Is now the time to buy shares in McMillan Shakespeare?
Since the beginning of 2023, McMillan Shakespeare (ASX: MMS) has risen in price by 37%. Adding to that the grossed-up dividend return results in a total return of 42.7% in just under seven months.
At the start of the year, we put together a hypothetical portfolio for the benefit of Stockopedia clients, that we call NAPS. NAPS stands for No Admin Portfolio System. It is constructed using a simple methodology of taking the two stocks with the highest StockRank from each of the ten segments across the equity market, provided they have adequate liquidity.
McMillan Shakespeare was one of the top two in the financial sector with a rank of 98. The rank is determined by calculating scores across the three key factors driving share returns, quality, value and momentum, and then calculating a composite score.
When we went through the same exercise at the start of July, McMillan was still in the top two with a StockRank of 96.
McMillan Shakespeare operate across three segments:
- Group remuneration services
- Asset management services
- Plan and support services
Asset management services is the biggest contributor to revenue at about 58%, but not the biggest contributor to profits as it operates on tight margins. This business is about providing vehicle fleet management as well as an asset finance aggregator. The latter involves providing access to a panel of lenders for finance brokers.
Group remuneration services contributes about 36% of revenue. This business involves salary packaging and novated vehicle leasing.
The vehicle leasing industry has witnessed some unusual effects in recent times. Firstly, new car sales have started to pick up over the last 12 months following a steady downward trend for the past few years. This was exacerbated by reduced production in the early part of the pandemic.
The lack of new vehicle supply has led to used vehicle prices reaching record levels. The drop in new car production at the start of the pandemic has now created a shortage of three-year-old vehicles adding further upward pressure to used car values. Used vehicles prices remain very elevated although they have come down from the peak.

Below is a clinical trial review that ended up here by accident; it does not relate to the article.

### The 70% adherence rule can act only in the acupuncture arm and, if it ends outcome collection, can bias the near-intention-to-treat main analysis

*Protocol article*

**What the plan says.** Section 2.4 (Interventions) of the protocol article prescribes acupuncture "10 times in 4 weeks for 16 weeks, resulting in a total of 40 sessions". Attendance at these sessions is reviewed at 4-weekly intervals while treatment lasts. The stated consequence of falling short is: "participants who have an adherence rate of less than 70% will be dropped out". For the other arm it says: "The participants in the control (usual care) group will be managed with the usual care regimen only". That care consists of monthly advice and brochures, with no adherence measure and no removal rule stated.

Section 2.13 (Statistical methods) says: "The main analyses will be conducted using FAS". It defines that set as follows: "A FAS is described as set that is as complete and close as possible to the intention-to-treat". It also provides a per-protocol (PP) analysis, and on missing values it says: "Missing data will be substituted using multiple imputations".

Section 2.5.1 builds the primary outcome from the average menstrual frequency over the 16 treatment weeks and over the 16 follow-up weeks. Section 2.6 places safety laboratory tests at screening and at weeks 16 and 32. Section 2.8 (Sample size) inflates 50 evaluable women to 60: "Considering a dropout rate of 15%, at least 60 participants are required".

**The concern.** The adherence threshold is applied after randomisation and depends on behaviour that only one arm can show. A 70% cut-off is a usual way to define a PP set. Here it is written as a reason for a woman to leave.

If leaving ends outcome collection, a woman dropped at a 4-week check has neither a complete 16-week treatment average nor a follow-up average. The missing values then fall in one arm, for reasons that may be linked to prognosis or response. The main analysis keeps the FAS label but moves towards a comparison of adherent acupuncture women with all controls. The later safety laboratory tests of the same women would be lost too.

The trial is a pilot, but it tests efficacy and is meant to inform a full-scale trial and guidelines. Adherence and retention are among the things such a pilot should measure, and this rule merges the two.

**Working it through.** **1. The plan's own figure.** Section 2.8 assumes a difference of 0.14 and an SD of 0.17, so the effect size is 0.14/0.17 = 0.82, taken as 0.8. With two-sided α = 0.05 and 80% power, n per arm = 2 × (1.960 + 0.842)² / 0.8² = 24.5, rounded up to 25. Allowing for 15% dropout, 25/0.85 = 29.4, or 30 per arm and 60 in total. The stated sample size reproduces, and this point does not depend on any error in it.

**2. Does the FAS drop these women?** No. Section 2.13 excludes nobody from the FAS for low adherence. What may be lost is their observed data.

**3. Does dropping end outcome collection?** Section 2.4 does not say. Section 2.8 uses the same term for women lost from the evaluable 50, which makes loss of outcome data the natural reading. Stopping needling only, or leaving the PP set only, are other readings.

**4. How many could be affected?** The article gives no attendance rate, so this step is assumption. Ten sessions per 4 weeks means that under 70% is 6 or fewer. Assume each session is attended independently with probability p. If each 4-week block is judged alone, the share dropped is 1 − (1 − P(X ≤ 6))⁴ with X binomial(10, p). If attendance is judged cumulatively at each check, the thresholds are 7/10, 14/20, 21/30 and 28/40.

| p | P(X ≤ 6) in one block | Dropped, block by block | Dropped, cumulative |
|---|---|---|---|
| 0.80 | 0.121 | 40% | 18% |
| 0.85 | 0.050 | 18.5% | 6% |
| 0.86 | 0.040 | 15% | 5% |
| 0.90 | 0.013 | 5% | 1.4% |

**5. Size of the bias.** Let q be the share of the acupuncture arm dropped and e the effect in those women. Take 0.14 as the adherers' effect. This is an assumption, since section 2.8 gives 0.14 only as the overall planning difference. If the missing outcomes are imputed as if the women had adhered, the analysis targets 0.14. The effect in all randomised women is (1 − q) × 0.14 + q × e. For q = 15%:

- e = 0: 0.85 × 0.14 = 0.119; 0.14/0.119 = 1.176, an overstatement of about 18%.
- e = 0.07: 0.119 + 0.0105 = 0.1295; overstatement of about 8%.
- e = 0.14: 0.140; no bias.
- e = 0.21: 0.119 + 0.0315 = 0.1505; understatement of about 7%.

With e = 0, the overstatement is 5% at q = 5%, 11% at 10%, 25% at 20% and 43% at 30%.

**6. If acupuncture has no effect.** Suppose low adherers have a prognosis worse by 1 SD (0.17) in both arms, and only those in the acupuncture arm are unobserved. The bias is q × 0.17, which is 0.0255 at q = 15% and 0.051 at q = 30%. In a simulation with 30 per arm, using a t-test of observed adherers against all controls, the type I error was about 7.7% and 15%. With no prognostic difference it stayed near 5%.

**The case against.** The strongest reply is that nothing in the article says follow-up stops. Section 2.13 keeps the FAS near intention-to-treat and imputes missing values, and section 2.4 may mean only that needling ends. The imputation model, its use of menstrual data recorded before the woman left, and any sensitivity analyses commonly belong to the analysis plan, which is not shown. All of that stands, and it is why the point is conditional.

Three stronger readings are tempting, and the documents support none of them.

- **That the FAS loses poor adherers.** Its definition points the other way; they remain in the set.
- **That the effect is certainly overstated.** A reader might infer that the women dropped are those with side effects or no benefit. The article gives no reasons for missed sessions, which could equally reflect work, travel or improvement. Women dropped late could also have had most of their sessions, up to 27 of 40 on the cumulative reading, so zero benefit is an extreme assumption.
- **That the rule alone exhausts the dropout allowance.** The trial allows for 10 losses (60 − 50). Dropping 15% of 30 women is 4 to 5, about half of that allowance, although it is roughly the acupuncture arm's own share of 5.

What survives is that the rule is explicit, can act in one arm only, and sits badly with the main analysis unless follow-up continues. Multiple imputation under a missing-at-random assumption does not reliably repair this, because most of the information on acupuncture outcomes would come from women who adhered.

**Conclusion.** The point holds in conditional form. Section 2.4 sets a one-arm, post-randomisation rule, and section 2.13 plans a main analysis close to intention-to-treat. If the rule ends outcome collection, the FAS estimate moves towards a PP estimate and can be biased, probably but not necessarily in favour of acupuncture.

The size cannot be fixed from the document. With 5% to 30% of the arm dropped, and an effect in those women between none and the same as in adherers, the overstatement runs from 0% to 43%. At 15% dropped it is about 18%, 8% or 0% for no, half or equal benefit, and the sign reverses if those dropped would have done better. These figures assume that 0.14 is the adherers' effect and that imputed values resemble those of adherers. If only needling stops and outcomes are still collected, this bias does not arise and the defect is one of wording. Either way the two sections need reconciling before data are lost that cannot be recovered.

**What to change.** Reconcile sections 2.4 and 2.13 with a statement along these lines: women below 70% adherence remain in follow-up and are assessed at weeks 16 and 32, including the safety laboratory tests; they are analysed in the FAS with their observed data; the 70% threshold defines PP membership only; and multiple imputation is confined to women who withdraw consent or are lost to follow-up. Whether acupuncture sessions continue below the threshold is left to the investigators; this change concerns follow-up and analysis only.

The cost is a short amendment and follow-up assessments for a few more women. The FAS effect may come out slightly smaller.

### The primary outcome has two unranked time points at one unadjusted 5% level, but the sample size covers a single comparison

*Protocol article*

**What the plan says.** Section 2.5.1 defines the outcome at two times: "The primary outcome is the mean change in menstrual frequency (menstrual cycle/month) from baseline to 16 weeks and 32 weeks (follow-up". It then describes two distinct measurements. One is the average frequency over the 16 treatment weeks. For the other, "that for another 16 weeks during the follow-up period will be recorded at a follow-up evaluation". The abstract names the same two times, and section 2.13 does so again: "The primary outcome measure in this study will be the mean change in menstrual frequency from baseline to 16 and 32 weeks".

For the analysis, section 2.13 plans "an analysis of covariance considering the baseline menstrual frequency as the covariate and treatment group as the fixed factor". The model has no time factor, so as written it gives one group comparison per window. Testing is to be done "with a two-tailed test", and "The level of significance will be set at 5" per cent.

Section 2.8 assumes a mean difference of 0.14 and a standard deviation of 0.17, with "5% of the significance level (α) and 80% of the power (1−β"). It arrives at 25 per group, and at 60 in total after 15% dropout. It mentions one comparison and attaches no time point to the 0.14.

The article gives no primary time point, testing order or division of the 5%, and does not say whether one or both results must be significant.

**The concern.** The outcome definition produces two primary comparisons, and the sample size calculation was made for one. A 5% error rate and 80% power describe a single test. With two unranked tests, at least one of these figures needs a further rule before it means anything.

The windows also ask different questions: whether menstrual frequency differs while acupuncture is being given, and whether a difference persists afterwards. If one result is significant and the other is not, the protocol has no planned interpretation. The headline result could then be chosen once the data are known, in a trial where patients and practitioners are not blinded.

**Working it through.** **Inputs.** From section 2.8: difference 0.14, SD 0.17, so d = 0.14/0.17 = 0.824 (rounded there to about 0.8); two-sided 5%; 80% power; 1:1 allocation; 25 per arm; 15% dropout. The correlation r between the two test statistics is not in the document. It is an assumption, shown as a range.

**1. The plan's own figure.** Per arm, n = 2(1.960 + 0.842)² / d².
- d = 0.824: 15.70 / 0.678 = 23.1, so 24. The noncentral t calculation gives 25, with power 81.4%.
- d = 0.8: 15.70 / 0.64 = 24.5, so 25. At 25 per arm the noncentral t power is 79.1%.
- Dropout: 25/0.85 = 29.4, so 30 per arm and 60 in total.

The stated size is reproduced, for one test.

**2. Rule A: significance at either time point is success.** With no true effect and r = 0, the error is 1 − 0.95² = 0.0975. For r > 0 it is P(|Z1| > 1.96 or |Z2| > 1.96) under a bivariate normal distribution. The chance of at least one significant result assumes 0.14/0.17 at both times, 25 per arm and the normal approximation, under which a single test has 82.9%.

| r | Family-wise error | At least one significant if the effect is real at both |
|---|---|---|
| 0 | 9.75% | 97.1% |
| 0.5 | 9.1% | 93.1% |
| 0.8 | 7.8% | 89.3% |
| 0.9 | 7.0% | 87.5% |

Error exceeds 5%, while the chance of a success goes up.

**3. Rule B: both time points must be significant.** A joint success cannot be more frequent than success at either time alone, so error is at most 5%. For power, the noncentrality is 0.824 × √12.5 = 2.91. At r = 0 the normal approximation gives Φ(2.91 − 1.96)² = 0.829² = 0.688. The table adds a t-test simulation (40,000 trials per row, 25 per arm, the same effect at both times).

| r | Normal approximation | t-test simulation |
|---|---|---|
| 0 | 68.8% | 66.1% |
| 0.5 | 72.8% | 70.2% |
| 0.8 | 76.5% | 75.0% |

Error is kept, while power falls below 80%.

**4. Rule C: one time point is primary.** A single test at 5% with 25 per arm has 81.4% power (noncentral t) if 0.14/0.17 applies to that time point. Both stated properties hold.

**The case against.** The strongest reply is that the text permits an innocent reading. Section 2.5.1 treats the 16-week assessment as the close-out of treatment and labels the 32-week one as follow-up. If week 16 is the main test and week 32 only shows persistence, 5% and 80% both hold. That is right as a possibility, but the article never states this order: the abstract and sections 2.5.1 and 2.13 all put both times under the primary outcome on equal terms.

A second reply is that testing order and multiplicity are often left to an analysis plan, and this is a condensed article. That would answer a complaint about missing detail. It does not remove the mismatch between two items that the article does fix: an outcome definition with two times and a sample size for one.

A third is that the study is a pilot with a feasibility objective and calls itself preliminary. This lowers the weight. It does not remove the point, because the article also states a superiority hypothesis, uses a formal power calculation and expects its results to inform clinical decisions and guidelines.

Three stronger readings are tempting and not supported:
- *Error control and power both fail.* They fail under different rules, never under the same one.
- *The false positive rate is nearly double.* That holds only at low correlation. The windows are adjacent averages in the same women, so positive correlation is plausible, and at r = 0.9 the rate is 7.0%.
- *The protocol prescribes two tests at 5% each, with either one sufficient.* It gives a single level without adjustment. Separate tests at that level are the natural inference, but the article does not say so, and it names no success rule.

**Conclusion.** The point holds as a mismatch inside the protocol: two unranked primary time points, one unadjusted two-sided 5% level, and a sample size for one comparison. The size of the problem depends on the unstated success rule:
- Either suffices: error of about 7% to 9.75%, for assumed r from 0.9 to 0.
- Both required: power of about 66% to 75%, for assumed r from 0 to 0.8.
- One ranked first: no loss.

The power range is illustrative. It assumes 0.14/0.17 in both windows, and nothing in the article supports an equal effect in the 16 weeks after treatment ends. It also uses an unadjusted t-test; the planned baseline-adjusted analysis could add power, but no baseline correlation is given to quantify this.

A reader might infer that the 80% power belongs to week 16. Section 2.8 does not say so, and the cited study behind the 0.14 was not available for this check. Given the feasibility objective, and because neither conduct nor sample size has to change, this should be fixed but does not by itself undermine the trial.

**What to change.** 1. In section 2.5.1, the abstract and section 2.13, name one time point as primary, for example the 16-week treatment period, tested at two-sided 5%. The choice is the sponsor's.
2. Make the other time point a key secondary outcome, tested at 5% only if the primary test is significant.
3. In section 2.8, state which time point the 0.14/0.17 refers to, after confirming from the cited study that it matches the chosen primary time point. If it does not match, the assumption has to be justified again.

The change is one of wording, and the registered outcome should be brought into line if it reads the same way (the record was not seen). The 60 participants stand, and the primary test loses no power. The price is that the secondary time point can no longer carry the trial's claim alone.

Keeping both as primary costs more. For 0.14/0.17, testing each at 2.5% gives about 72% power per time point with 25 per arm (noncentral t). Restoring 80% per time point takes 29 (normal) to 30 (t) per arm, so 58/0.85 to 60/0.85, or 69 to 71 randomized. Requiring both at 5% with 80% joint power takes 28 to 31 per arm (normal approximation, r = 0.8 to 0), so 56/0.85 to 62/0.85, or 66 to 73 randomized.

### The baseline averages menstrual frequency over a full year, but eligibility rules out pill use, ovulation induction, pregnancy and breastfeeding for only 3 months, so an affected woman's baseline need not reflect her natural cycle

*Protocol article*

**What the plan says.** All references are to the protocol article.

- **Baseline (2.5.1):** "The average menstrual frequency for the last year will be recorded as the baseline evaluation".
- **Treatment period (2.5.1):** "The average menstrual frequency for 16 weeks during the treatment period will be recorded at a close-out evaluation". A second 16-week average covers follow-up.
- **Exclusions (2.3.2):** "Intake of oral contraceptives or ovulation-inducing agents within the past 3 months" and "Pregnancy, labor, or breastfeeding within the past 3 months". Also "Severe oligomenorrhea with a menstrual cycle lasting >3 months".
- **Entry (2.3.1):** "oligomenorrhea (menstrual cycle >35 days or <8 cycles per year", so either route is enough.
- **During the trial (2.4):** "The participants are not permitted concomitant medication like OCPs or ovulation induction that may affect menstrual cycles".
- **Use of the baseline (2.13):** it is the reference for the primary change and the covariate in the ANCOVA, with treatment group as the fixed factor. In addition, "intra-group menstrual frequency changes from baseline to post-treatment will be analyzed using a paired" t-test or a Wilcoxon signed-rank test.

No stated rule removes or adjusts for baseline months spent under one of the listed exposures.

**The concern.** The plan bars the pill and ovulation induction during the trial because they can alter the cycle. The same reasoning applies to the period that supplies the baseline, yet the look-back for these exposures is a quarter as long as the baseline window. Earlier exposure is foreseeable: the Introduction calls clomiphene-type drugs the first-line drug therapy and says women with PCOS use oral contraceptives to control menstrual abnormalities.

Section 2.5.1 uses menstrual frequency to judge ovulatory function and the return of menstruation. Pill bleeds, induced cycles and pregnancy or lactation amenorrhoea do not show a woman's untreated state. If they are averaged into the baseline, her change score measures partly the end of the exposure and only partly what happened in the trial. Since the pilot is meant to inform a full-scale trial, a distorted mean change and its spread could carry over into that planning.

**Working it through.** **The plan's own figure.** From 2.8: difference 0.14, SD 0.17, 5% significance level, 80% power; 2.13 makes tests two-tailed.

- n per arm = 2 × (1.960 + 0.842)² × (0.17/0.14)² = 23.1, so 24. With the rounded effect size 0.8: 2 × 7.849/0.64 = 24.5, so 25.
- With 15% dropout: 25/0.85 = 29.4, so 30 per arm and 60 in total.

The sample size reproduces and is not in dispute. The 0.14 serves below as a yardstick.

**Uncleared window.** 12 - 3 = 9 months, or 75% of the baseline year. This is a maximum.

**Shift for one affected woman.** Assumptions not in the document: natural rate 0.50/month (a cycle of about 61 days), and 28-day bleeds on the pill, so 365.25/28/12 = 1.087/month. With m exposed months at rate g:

And then there is the electric vehicle (EV) effect. Recent changes to fringe benefits tax for electric and low emission vehicles have made it far more attractive to lease these types of cars. For example, a leased $66,000 Tesla effectively costs about the same to own and operate as a $40,000 Mazda. This has made EVs a far more competitive option. A year ago, they accounted for about 1.7% of McMillian's novated lease orders, but that leapt to 16.1% in the March quarter of 2023.
The third segment is plan and support services. This is relatively small at 8% of revenue, but it is growing strongly with revenue growth of 20% in the first half. This segment provides services to participants in the National Disability Insurance Scheme (NDIS) who require assistance with managing their plan.
There are about 573,000 people receiving NDIS support at the moment and 58% of them require plan management (the others are self-managed). MMS is the second largest provider in this fragmented market with a 5.1% market share.
McMillan is a high-quality business with a Quality Score of 90. Aside from a hit during the COVID panic of 2020, their revenues and profits have been very consistent. The one drag on their quality score is the debt position. Gearing levels are quite high with net gearing at 83%. This includes $206 million in bank debt offset by $113 million in cash.
McMillian has been able to generate strong returns with return on equity now 33%. They have also been increasing their dividend payments at a high rate and underwent a $90 million buy-back in the first half. Dividends are fully franked.
The high returns on equity and capital management have led to a strong appreciation in the price. Over the last 12 months the price has risen by 66%.
Of course, this strong run up in price has placed downward pressure on the Value Score, but it is still very respectable at 73, meaning it is ranked in the top 27% of companies for value. A forecast PE ratio of 15.8 is low for the industry, but about average for the market.
Revenue growth and earnings have been steady but not exceptional. Right now, there are some tailwinds in the areas of EV leasing and the NDIS, but both rely quite heavily on favourable government policies. Regulatory risk is currently working in their favour but that could easily change. For example, the NDIS budget is growing at an unsustainable rate and the program is likely to undergo significant changes in the coming years.
Overall, the stock looks attractive on many fronts, but things to keep a close eye on include debt levels as well as the revenue and earnings growth.
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